The birth of Jesus Christ gave us the gift of hope and the gift of love. By joining us on this earth, God came to teach us how to love one another. In Paul’s letter to the Ephesians, God’s plan is explained:
6 And this is God’s plan: Both Gentiles and Jews who believe the Good News share equally in the riches inherited by God’s children. Both are part of the same body, and both enjoy the promise of blessings because they belong to Christ Jesus . . .
. . . 10 God’s purpose in all this was to use the church to display his wisdom in its rich variety to all the unseen rulers and authorities in the heavenly places. 11 This was his eternal plan, which he carried out through Christ Jesus our Lord.
12 Because of Christ and our faith in him, we can now come boldly and confidently into God’s presence.
God’s gift of the baby Jesus Christ was how the plan was completed. The faithful, whether Jew or Gentile, accept that Jesus Christ, as God in human form, came to teach us how to love one another.
Moore uses an anecdote from Bill Hinson about building a doghouse for his daughter’s new puppy, Happy. After completing the project, he could not get Happy to go into the doghouse. Only after he gave up and went into the house, did he witness a transformation. He saw Happy wagging his tail, go joyously into the doghouse, and lie down serenely. How come? Hinson’s daughter had crawled inside and only then did he trot in beside her:
. . . Where all those other things had failed, love prevailed. That’s what Christmas teaches us. Love is the single most powerful thing in the world. And in the gift of Christ, we receive the gift of love in the most powerful and perfect way. (Moore and Armstrong 2017, 114)
Happy’s story is much like our own. By accepting God’s gift of Jesus Christ, we receive salvation. The Christmas gifts that won’t break make our life journeys one that last through eternity.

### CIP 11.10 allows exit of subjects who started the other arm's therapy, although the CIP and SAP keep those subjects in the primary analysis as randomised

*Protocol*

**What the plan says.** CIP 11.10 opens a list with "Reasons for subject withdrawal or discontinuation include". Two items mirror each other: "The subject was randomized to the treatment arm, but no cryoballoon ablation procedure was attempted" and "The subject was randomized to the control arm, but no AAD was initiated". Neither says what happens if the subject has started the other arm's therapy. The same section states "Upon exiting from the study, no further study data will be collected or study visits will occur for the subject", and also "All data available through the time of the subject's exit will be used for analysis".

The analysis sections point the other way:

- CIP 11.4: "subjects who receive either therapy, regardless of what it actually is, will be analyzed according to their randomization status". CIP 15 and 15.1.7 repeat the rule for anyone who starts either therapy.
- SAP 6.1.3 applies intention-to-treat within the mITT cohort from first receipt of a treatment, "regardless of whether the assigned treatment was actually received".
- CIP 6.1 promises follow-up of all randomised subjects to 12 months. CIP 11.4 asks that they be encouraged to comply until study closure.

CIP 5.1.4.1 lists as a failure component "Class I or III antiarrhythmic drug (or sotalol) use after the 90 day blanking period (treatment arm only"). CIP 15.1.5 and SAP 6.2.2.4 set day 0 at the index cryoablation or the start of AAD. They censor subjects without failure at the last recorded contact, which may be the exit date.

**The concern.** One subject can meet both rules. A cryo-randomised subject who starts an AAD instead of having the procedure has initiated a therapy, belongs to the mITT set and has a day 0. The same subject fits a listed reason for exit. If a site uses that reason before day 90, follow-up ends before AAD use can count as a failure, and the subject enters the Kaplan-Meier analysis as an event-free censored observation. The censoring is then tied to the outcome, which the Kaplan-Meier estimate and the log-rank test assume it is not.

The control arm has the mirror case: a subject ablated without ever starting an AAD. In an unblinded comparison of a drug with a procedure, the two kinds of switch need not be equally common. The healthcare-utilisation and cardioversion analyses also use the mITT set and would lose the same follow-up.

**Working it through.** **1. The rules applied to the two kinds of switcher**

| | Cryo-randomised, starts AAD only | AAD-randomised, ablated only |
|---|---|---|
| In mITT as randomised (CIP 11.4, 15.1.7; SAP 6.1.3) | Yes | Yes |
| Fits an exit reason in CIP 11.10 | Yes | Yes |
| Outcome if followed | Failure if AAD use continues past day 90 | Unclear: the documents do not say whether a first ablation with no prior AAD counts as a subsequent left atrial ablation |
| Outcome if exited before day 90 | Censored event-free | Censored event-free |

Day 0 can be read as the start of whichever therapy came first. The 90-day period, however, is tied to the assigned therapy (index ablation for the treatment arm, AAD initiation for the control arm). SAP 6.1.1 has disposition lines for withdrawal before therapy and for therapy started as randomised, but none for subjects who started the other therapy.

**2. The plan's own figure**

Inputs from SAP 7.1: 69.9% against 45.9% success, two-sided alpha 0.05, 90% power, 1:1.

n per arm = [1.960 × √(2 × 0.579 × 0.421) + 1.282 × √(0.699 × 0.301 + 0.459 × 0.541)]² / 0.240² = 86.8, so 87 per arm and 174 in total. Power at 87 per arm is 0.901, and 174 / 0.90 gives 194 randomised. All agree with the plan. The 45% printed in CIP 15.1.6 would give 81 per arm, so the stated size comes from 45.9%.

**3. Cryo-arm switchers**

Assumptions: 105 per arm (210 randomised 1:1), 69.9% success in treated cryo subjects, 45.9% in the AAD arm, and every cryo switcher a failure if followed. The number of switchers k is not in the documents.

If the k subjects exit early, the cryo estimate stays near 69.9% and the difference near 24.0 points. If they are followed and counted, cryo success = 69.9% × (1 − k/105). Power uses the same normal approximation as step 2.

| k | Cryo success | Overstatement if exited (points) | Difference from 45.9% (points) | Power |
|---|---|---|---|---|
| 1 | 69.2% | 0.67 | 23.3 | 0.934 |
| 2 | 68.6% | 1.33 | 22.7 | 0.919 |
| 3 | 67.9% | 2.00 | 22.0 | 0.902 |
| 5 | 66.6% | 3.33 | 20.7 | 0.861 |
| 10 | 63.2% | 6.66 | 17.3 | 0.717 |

We celebrate the unbreakable Christmas gifts
of hope, love, joy, and peace.
And most of all, we celebrate the greatest gift,
Jesus Christ, your Son who came to be with us.
We know that because you are here,
our lives are renewed.
Give us the wisdom and courage
to put these unbreakable gifts to work
in our lives throughout the coming year,
knowing that you are with us always. –Amen. (Moore and Armstrong 2017, 117)
The cynics might wonder how it is possible to consider that Jesus Christ is a Christmas gift that would not break. The reality of God’s presence in human form is that the body breaks. Our local tradition is to begin each month with the sacrament of Word and Table, aka communion or Eucharist. The very practice recognizes that Jesus, the man, was broken and died on a cross, but God continues.
Today, we have heard the final chapter of the Christmas story remembering how the wise men came to find Jesus the infant. Their story is found only in Matthew, written to tell how Jesus fulfilled the ancient prophecies. Jesus is God’s gift of love.
Join us at the table to accept the gift of Jesus Christ who demonstrated how to love one another despite all the trials and tribulations that confront us in our earthly lives.
Join us by taking the bread and the juice to recommit ourselves to joining in God’s plan to use love as the tool to provide hope, love, joy and peace to one another right here in our own community, our nation, and our world. There is no other gift so unbreakable as God’s love wrapped up in the birth of Jesus Christ.
Moore, James W., and Jacob Armstrong. Christmas Gifts That Won’t Break. Nashville: Abingdon Press, 2017.
The Life Application Bible. Vol. NIV. Grand Rapids, MI: Zondervan, 1991.